“Take a looksee, and I believe in the end you’ll say ‘wow.’ I believe you’ll say it’s a race we can run together,” he said.

As the No. 1 giver through CP, Alabama Baptists gave nearly $18 million last year to national causes, Page said.

‘Give it, preach it, live it’

John Killian, pastor of Maytown Baptist Church and president of the Alabama Baptist State Convention, told messengers during his address that “the message of Christ is the only hope this world will ever know.”

“Give it, preach it, live it — for all eternity hangs in the balance,” he said.

Titled “Eternity in an Old Pot,” Killian referenced 2 Corinthians 4, where the apostle Paul speaks of the power of the Gospel and the lasting nature of salvation that dwells in us.

Killian said “this glorious Gospel is the only hope for a darkened sinner.” He noted that in the beginning of the chapter, Paul speaks of “our calling to ministry.”

“Friends, you and I don’t have power to convert,” he said. “You and I are up against what Ephesians 6 calls spiritual wickedness in high places. … But verse 4 clarifies that the Gospel of the glory of Christ, who is the image of God, should shine in hearts that we might believe.”

‘Leaders of change’

Kevin Wilburn told Alabama Baptists, “I stand before you this morning a concerned pastor.” His words opened a convention sermon that capped two and a half days’ worth of messages that addressed the nation’s moral decline.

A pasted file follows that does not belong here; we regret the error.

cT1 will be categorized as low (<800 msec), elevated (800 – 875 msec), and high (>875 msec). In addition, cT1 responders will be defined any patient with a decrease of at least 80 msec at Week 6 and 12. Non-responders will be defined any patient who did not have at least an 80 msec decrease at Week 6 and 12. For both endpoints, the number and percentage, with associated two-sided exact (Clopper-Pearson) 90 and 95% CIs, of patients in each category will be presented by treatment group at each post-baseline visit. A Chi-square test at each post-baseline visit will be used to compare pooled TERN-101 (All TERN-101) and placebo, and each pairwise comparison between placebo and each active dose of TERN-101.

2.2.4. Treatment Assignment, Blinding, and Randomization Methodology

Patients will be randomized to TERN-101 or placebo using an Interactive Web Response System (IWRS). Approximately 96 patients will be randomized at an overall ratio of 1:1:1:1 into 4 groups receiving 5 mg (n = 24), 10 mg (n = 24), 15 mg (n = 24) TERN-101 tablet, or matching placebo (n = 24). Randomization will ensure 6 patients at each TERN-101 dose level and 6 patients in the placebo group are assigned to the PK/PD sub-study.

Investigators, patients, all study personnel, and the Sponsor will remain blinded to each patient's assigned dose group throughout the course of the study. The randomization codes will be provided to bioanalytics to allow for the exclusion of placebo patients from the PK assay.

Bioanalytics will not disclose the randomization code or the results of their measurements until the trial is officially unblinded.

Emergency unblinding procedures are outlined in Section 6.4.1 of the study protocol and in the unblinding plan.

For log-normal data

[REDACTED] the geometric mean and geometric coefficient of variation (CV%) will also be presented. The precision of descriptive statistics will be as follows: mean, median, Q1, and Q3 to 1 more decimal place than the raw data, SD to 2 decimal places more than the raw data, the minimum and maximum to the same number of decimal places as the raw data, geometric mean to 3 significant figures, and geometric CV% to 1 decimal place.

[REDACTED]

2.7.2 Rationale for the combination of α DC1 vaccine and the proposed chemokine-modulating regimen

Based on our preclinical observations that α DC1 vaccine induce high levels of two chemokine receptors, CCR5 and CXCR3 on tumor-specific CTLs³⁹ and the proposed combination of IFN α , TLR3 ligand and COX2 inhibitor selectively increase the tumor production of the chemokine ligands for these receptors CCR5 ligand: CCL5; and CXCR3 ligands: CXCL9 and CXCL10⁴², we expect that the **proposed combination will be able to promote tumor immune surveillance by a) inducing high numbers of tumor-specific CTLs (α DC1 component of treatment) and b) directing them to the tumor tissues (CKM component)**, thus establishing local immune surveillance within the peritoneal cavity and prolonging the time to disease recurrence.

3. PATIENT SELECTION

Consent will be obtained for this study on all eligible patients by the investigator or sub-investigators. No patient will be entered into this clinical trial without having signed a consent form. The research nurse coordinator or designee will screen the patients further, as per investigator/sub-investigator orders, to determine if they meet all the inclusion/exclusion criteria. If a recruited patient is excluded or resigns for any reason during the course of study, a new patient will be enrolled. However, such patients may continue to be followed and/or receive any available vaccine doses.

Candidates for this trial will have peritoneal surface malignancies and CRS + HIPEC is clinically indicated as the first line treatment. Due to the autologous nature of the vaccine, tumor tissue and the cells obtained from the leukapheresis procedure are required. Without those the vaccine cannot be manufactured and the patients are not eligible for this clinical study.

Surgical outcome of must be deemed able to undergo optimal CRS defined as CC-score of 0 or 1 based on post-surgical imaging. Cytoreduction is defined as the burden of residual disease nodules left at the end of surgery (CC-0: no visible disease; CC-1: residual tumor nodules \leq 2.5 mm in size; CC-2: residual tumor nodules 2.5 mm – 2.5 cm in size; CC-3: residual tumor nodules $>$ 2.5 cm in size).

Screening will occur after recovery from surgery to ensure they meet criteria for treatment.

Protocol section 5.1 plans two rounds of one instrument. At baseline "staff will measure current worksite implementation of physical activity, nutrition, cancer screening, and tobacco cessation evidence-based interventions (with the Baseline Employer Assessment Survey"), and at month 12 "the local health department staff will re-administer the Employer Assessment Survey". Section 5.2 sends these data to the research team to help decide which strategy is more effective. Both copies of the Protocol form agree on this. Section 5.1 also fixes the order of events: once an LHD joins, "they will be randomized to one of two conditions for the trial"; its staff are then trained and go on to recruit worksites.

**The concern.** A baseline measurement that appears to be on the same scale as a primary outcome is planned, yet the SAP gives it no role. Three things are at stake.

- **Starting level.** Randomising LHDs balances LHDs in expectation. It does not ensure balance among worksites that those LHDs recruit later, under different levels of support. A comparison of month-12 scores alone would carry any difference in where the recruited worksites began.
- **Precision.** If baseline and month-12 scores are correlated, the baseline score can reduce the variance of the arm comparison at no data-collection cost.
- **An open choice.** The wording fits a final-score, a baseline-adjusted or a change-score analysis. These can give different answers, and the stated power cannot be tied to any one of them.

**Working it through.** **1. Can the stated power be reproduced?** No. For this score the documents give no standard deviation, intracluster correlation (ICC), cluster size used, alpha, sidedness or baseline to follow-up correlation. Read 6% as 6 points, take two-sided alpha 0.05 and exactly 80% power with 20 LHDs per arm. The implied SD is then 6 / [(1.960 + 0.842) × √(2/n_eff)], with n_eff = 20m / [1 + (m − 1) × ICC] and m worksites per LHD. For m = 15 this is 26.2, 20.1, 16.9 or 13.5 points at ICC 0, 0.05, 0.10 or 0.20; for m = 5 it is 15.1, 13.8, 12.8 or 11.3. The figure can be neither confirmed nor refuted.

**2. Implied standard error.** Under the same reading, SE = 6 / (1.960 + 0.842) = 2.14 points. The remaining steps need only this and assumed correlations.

“We are in a battle for the soul of the church,” Wilburn, pastor of First Baptist Church in Scottsboro, said. “When an adoption can cost as much as $30,000 and an abortion is $300, something is wrong.”

Preaching from 1 Kings 18:36–37, he challenged Alabama Baptists to be decisive and courageous in their commitment and to hold fast to the one true God as Elijah did when he challenged the priests of Baal.

“There is a need for entrepreneurial leadership to stand up and influence the culture that our churches are planted in,” Wilburn said.

Southern Baptists’ influence appears to be declining, he said, noting that the Southern Baptist Convention is in a 14-year slide in baptisms, with the exception of one year.

“What about your church? Is its influence sliding, its impact on engaging the culture slipping? You can panic or you can pray,” Wilburn said.

Sometimes it’s possible for Baptists to get so nostalgic that all they are doing is trying to recover something from times past, he said. Instead they should look for new strength from God, he said.

“God, would You send a fresh wind of renewal in my life? Alabama Baptists, we must rebuild the altar to the Lord. We do not have any power apart from His power to impact this culture,” Wilburn said.

He challenged Alabama Baptists to be “leaders of change” rather than “losers of influence.”


Killian was re-elected president. Also re-elected were first vice president, Travis Coleman, pastor of First Baptist Church, Prattville; second vice president, Jim Cooley, pastor of First Baptist Church, Haleyville; and statistical and registration secretary, Bobby DuBois, associate executive director of the Alabama Baptist State Board of Missions. The only officer not re-elected after serving since 1999 as recording secretary was Mary Sue Bennett, who is retiring in January. Elected to the position was Billie Davis, ministry assistant in the executive office.